Components of the Tax Cuts and Jobs Act, a federal tax reform bill passed by the House of Representatives in November and currently before the U.S. Senate, has achieved the seemingly impossible in finding common ground for Republicans and Democrats.
Members of Long Island’s congressional delegation from both political parties stood in front of the Internal Revenue Service building in Hauppauge Nov. 28 alongside business owners, representatives from local chambers of commerce, and town and county elected officials to deliver a clear and unified message: As currently constituted, both the House and Senate versions of the bill would harm Long Islanders.
“I view it as a geographic redistribution of wealth to propose eliminating [state and local tax deductions],” 1st Congressional District U.S. Rep. Lee Zeldin (R-Shirley) said during the press conference, pointing to the elimination of the SALT deduction as a key sticking point in the bill. “You’re proposing to take more money from a place like New York in order to pay for deeper tax cuts elsewhere.”
“You’re proposing to take more money from a place like New York in order to pay for deeper tax cuts elsewhere.”
— Lee Zeldin
The SALT deduction, which was enacted 100 years ago, is a provision that in the past, through federal tax returns, gave a portion of tax dollars back to individuals in higher income and property tax states like New York, New Jersey and California to avoid double taxation. The deduction was eliminated in the House version of the Tax Cuts and Jobs Act, which the body passed Nov. 16, for individuals’ income taxes, and limited property tax deductions to $10,000. The Senate’s version of the bill, which has not been voted on yet, completely eliminates all SALT deductions. Both the House and Senate versions double the (married filing jointly) standard deduction from $12,000 to $24,000. The bill has been touted by President Donald Trump (R) and other members of Republican leadership as a massive tax cut for middle-class families.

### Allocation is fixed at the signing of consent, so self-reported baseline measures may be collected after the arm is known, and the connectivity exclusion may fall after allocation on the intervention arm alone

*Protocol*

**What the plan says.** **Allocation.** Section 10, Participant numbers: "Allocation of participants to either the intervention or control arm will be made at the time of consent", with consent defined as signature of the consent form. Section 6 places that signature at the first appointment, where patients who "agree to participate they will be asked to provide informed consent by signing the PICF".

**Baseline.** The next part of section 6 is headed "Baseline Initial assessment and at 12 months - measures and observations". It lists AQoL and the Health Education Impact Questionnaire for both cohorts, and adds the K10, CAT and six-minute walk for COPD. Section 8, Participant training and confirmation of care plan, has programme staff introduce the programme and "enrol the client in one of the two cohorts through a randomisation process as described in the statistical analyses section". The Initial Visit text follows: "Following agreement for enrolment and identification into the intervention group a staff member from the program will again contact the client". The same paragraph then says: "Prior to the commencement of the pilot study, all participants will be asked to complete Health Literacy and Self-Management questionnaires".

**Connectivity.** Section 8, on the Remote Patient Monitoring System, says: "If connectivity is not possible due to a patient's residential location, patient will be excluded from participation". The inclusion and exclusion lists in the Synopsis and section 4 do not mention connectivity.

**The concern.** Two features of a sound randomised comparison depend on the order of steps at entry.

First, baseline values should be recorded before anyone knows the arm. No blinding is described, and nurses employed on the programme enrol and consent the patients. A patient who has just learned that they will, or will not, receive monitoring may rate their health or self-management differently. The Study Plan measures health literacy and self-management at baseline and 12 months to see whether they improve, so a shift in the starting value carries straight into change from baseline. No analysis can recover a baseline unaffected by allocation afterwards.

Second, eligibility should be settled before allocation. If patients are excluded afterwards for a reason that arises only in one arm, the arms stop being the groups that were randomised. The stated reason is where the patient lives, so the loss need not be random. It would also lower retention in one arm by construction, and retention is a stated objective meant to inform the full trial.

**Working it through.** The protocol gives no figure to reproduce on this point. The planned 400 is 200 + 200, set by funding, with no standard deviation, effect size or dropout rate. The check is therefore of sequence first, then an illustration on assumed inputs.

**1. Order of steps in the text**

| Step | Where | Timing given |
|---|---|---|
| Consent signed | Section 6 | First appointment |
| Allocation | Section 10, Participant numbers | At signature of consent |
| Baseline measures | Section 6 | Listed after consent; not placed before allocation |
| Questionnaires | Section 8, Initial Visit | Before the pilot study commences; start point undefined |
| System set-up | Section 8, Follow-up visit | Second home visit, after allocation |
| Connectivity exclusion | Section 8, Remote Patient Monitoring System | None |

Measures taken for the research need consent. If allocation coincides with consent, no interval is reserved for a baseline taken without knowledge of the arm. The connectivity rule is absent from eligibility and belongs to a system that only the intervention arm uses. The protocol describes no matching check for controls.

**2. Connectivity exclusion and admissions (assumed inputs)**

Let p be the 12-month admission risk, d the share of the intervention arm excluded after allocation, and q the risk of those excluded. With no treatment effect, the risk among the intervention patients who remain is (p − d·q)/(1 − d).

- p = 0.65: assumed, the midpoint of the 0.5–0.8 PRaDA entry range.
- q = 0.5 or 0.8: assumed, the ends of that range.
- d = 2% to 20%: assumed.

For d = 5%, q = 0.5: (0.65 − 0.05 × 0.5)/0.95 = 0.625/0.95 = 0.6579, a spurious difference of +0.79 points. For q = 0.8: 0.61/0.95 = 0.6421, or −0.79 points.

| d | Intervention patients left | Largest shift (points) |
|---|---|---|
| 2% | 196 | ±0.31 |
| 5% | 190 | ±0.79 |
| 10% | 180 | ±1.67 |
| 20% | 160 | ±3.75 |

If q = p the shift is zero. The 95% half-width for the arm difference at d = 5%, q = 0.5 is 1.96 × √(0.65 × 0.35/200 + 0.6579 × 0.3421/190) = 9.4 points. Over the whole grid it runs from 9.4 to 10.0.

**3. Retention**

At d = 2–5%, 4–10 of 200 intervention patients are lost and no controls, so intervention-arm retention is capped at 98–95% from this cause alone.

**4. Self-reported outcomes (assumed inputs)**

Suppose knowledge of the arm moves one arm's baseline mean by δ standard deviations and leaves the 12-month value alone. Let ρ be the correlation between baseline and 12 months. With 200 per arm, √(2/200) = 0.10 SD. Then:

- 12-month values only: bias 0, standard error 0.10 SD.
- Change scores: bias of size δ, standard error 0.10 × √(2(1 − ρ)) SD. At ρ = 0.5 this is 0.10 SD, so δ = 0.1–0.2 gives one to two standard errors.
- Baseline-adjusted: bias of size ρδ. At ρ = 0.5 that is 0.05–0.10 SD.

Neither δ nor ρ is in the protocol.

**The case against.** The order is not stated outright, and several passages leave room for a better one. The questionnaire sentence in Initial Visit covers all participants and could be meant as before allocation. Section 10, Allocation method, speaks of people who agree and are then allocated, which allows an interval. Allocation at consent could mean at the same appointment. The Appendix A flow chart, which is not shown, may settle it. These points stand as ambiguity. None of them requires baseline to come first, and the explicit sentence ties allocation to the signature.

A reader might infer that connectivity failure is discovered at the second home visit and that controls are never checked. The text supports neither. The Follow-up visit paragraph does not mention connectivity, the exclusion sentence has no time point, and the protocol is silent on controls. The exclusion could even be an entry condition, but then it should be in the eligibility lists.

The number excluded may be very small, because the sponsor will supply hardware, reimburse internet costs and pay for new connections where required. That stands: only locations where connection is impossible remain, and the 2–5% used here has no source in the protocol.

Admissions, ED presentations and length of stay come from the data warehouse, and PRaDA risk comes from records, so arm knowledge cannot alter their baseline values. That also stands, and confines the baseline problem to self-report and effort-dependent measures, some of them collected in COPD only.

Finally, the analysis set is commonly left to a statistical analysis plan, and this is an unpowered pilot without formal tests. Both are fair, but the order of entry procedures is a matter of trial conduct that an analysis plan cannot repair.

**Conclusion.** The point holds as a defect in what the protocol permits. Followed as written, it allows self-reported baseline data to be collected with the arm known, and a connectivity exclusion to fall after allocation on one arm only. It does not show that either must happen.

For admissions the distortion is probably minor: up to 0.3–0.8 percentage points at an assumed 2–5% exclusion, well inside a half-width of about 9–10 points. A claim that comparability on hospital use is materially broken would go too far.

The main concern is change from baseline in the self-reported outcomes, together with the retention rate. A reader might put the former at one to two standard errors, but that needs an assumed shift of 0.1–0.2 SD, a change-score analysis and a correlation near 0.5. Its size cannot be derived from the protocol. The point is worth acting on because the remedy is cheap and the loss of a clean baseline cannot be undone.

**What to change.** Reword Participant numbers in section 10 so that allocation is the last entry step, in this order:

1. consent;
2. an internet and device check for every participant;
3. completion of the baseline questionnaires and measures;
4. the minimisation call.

The 2nd District U.S. Rep. Peter King (R-Seaford) and 3rd District U.S. Rep. Tom Suozzi (D-Glen Cove) also attended the press conference to rally support for changes to the bill. Zeldin and King were among 13 Republicans in the House to vote “no” on the bill, with 227 voting to pass it. None of the House Democrats voted in favor of the bill.
“There are some good aspects in both the House bill and the Senate bill,” Zeldin said. “Voters last November, when they went to the polls looking for that tax relief for them, for their families, for their community … this is not the tax relief that they had in mind. We may be upsetting a lot of people in our own party back in Washington right now, but we are not elected to be their congressmen.”
King echoed Zeldin’s position on both versions of the bill, calling the position between the three representatives a “united front.”
“I strongly favor tax cuts across the board,” King said. “I believe they are necessary, but this bill, both the House version and the Senate bill, I am opposed to.”
“We’re not asking for any special benefit, because we’ve gotten a raw deal over the years as far as federal distribution of revenues, but don’t add to that.”
— Peter King